Welcome to The CITE -- a blog on Course materials, Innovation, and Technology in Education, created by Mark Nelson and now part of the Publications Department of the National Association of College Stores. CITE is a pun with multiple meanings - referring to cite as in citation, something people reference; site as in location, website, or place people go to; and sight as in foresight or looking ahead to what is coming. Comments, discussion, feedback and ideas are welcome.

Wednesday, July 22, 2009

Amazon removes titles from Kindle devices

Last week, Kindle customers who had downloaded either George Orwell’s “1984” or “Animal Farm” were surprised to find out that the books had suddenly disappeared from their Kindles. According to an article from the New York Times, Amazon removed the titles and credited customer accounts because the titles were added to the Kindle store by a company that did not have the rights to them. But did Amazon have the right to remove the titles from consumer’s devices? According to Amazon’s License Agreement and Terms of Use for the Kindle, it does not seem like Amazon had the right. The agreement states, “Use of Digital Content. Upon your payment of the applicable fees set by Amazon, Amazon grants you the non-exclusive right to keep a permanent copy of the applicable Digital Content and to view, use, and display such Digital Content an unlimited number of times, solely on the Device or as authorized by Amazon as part of the Service and solely for your personal, non-commercial use.”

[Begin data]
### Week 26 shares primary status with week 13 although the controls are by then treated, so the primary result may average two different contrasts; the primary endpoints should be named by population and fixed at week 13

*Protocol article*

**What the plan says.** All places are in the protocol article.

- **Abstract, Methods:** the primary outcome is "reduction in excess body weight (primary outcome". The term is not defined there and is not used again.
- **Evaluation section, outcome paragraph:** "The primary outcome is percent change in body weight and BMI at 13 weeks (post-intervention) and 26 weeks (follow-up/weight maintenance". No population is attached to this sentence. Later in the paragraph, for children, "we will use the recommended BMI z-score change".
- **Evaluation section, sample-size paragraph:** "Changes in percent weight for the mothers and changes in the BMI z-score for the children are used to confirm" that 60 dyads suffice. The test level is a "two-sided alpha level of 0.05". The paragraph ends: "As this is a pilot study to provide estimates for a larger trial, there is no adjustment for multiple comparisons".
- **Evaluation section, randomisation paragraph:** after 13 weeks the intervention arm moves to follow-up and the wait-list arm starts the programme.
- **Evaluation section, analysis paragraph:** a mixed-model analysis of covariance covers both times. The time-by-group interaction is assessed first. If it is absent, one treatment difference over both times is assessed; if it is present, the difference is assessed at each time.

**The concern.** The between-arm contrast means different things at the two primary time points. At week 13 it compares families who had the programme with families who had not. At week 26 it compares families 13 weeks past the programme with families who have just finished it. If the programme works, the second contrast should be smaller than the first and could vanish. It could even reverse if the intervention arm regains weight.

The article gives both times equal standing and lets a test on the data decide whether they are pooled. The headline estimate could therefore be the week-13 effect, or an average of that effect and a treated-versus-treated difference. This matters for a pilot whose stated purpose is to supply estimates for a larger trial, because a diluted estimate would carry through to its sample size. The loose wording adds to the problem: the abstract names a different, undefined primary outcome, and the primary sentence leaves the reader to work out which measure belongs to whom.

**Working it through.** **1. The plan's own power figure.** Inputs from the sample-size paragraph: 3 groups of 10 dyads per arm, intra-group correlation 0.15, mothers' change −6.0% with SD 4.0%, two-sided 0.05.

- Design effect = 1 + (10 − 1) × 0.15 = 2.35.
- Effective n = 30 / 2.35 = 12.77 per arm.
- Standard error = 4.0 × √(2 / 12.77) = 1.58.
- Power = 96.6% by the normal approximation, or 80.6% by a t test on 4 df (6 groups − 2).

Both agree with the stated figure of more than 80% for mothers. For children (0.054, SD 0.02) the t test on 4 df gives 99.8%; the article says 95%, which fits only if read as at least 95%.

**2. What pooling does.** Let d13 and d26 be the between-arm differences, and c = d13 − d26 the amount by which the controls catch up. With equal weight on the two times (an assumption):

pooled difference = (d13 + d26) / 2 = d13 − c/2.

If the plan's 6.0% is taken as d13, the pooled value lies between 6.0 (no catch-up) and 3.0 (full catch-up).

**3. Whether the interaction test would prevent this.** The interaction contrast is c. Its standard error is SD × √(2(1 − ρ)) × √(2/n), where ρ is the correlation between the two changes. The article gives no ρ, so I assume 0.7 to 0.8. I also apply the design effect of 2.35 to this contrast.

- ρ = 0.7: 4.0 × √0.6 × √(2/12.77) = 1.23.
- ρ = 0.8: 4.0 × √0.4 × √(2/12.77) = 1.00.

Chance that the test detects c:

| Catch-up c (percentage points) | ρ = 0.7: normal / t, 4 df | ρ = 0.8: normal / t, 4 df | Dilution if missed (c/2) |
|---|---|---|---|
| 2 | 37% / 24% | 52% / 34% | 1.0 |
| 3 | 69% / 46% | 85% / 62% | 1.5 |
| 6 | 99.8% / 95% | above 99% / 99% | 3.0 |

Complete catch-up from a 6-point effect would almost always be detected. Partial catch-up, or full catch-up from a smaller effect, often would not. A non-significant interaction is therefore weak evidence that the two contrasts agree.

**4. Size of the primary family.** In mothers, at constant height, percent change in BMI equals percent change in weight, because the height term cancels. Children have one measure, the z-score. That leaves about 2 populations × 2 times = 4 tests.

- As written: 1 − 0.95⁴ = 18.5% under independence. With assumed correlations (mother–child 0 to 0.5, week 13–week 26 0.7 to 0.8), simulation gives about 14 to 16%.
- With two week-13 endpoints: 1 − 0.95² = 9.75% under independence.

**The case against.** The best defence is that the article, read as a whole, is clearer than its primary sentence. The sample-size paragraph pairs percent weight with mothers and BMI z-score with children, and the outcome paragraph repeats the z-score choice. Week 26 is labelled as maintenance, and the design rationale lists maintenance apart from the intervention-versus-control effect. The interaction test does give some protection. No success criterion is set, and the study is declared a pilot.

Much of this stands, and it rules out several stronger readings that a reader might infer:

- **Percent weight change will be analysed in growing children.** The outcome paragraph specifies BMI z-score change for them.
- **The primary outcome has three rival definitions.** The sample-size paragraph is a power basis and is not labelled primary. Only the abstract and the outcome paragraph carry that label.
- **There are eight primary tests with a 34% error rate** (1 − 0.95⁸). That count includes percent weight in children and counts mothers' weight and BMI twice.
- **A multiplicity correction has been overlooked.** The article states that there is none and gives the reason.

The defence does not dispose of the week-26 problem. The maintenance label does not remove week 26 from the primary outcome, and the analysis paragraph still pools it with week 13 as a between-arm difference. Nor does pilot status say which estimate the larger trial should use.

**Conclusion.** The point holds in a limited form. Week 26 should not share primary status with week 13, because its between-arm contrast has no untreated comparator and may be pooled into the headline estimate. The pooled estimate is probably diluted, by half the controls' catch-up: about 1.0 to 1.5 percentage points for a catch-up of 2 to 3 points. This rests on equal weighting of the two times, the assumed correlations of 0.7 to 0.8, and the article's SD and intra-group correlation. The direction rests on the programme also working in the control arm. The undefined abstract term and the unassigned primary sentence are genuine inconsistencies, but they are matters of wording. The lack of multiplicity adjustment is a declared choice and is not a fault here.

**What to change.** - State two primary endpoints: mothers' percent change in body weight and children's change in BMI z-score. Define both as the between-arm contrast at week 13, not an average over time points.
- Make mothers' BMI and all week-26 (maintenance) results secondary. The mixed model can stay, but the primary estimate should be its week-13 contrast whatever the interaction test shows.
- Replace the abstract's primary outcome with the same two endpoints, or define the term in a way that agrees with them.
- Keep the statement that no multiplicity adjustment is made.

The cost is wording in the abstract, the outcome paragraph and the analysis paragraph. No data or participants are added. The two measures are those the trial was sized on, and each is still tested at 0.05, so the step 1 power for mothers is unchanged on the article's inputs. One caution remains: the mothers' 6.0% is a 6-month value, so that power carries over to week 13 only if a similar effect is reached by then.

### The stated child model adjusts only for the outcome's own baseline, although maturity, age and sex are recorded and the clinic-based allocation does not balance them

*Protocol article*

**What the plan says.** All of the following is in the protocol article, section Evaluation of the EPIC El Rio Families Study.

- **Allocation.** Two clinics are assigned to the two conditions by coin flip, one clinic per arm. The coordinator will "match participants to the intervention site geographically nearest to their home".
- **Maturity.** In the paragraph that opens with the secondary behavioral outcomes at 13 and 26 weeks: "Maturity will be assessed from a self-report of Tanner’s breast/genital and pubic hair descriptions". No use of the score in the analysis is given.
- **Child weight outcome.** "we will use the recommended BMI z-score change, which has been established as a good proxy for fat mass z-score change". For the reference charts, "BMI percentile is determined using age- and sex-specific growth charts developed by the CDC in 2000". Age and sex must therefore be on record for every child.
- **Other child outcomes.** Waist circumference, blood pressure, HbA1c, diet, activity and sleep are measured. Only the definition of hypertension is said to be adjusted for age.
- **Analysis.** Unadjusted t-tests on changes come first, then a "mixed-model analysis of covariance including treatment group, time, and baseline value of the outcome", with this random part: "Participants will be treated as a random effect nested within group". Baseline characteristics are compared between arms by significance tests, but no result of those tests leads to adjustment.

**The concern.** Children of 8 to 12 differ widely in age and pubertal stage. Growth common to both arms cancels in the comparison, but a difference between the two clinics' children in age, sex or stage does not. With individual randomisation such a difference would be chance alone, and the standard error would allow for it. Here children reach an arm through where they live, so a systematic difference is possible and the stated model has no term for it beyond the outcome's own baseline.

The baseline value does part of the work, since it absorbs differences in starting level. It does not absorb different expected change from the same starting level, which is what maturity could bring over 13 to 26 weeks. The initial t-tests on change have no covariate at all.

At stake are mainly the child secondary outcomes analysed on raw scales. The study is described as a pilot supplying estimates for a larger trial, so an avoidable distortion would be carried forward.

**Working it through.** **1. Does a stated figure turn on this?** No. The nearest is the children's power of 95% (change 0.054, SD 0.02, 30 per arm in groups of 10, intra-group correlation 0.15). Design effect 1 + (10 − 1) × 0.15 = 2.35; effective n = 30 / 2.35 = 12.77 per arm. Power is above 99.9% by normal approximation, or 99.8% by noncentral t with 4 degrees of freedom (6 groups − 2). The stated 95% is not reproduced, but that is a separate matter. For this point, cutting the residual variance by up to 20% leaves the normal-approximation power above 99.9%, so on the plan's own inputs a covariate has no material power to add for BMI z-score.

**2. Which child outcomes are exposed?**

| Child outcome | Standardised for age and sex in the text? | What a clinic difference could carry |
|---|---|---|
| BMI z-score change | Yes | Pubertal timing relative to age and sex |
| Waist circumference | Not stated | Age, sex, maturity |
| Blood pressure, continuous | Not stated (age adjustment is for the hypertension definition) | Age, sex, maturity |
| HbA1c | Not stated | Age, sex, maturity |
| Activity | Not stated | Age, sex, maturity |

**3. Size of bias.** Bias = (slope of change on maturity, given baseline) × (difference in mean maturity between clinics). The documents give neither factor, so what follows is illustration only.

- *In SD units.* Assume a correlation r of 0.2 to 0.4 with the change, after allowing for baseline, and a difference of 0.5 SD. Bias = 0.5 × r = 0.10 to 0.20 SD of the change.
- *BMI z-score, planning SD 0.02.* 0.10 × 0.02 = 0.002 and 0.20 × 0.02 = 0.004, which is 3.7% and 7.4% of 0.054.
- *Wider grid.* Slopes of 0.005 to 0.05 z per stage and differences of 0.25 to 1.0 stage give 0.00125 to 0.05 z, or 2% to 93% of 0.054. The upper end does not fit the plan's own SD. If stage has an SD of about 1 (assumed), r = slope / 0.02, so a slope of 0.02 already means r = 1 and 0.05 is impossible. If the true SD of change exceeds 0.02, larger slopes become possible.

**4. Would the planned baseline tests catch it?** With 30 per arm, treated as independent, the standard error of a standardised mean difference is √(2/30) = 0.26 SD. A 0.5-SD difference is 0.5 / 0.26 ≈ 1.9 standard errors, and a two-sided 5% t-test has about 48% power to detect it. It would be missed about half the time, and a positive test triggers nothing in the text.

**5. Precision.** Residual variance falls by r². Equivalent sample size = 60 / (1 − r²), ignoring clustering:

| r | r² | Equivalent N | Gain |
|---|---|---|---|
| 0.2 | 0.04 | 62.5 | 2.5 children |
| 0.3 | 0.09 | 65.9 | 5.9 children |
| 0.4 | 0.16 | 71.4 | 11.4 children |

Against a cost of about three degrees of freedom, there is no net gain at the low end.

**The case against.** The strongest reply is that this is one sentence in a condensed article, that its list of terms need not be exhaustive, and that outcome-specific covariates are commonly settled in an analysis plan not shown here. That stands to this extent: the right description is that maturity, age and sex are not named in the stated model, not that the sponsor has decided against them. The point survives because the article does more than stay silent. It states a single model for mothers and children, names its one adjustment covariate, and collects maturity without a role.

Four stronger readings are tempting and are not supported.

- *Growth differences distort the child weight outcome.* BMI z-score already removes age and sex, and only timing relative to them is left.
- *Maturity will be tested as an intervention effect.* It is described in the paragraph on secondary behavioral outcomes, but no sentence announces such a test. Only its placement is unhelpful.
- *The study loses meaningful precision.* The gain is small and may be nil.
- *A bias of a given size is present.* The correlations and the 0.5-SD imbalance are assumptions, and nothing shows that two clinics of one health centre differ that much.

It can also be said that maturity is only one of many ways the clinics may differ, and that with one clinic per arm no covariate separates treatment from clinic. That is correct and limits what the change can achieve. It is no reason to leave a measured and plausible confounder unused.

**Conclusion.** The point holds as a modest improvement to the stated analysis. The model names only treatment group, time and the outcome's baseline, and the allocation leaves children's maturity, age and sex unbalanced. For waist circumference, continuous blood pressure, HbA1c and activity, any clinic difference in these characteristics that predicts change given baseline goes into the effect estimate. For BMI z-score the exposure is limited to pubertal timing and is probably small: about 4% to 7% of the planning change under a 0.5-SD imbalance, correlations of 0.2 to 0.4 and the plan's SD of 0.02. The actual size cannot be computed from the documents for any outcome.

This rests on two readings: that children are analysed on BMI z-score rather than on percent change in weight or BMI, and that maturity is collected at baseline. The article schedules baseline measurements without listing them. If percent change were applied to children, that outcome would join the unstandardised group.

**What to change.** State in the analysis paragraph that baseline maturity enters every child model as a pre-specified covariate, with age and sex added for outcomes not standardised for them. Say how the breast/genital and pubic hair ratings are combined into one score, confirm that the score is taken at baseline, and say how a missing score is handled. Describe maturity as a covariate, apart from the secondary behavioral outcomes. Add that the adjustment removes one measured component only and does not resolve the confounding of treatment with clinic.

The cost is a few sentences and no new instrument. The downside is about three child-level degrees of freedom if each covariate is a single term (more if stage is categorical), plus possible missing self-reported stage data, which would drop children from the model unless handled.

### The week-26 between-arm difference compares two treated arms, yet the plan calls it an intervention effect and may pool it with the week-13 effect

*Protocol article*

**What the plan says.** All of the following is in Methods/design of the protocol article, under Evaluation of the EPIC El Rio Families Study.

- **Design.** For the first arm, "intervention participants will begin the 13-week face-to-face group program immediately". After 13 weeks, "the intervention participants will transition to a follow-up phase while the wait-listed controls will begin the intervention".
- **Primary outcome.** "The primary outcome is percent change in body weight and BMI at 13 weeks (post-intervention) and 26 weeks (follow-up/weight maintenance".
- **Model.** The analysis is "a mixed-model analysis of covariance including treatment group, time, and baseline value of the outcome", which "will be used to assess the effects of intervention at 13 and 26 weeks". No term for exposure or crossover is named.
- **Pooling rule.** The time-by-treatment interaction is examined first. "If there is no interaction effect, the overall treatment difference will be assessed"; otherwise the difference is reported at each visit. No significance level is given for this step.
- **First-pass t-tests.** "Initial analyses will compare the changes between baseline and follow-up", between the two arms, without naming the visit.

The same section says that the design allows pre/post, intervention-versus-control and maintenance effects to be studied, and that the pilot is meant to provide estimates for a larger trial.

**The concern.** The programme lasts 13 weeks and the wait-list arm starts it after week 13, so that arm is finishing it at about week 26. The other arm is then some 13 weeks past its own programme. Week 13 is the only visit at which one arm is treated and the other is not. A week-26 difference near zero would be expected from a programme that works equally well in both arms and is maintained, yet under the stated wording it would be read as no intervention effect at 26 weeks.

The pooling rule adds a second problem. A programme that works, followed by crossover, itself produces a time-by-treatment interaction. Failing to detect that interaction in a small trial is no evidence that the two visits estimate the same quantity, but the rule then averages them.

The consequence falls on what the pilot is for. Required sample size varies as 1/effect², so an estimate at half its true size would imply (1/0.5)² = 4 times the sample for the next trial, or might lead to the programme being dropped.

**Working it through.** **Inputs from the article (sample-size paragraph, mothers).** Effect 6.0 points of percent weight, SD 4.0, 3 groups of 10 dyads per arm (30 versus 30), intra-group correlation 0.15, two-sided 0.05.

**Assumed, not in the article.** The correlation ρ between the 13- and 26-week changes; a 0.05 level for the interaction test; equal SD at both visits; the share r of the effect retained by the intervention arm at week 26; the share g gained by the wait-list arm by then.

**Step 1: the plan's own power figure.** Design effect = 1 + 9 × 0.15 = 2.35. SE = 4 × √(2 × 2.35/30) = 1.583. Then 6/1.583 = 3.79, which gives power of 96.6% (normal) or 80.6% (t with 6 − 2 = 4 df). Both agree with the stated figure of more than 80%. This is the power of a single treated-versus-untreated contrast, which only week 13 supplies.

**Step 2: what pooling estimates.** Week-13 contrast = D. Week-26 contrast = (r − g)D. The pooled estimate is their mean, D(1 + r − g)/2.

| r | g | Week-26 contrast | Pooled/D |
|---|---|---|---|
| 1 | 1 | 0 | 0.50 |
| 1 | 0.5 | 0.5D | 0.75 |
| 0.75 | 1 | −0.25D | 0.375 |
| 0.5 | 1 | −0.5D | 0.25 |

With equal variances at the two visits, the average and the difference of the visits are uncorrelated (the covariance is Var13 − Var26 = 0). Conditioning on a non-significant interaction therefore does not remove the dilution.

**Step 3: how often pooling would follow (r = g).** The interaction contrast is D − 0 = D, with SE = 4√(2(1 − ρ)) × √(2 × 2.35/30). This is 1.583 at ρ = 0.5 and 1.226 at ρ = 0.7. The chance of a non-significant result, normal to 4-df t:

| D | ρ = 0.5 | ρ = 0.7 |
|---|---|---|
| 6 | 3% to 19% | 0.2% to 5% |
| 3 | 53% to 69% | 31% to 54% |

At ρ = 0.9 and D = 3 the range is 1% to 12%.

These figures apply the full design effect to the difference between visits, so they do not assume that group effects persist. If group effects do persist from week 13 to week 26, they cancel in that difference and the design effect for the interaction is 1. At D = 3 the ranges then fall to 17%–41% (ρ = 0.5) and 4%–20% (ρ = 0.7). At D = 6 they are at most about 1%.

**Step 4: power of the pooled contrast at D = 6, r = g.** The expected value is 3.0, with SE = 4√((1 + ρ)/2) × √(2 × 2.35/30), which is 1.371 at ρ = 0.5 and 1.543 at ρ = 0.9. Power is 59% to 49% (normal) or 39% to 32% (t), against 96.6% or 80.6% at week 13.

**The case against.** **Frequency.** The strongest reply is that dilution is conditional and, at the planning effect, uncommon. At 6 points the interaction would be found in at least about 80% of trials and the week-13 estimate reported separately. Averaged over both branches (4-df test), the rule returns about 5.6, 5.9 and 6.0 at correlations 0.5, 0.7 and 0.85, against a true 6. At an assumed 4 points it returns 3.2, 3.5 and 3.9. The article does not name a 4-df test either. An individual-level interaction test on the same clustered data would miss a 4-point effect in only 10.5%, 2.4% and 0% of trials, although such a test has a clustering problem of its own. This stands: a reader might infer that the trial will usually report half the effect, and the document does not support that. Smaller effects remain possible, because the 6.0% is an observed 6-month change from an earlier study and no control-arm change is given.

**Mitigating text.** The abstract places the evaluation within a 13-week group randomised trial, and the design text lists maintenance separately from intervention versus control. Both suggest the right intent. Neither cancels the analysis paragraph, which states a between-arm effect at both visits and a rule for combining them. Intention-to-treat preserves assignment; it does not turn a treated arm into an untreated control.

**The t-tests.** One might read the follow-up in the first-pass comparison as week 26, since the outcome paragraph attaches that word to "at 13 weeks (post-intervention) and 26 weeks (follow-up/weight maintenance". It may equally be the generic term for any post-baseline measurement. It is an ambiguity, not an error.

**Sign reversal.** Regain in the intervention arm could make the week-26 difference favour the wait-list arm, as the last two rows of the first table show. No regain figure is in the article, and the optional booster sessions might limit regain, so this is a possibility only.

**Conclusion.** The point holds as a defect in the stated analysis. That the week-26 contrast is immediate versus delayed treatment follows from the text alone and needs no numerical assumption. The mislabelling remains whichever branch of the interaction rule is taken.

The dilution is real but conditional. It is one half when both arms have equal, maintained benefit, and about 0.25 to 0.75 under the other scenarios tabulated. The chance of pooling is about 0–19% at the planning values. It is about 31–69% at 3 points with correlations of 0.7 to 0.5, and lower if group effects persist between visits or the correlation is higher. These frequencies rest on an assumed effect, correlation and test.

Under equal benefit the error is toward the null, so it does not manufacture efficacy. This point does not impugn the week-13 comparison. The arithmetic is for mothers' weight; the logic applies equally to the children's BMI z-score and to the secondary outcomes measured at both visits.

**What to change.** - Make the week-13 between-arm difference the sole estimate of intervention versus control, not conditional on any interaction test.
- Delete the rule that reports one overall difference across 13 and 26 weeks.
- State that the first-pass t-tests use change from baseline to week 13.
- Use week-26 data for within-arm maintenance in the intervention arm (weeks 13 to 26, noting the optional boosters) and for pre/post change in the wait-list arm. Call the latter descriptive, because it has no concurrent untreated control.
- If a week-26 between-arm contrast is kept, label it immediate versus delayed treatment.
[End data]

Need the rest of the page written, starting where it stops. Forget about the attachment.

Drew Herdener, an Amazon spokesman, provided a comment on the issue stating, “We are changing our systems so that in the future we will not remove books from customers’ devices in these circumstances.” However, according to some postings on web forums, this is not the first time that Amazon has had some issues with certain titles and then deleted the titles from devices. If it is that easy to delete trade books from the Kindle, what happens if a textbook is uploaded without the proper rights? Will that be taken too?

The New York Times interviewed a 17-year-old who was reading the book “1984” for class and lost all of his annotations when the book disappeared. He commented, “They didn’t just take a book back, they stole my work.” If the same scenario played out for textbooks, and annotations from the semester were lost, it would surely create a nightmare for students.


Anonymous said...

Hello Liz, I understand that both iChapters and CourseSmart provide e-books that are designed to terminate at a given date, and that the user also looses their notes, etc. So we already have this model in place in higher ed.

Elizabeth Looney said...

Thank you for reading our blog and providing a comment. You brought up a good point that some e-books terminate at a given date and the annotations are lost. In that scenario students are expecting the book to terminate and to lose their notes. That does not make it any better, and highlights a key problem with some of the current e-book models. In the blog post, I was referring to a situation where the books could disappear in the middle of the semester because of a rights issue and the students would unexpectedly lose all of their work. Mid-semester loss of that content would probably be seen as more problematic to most students than post-semester loss. Your point is a great illustration though of some of the current weaknesses in the e-textbook space. Thank you again for sharing.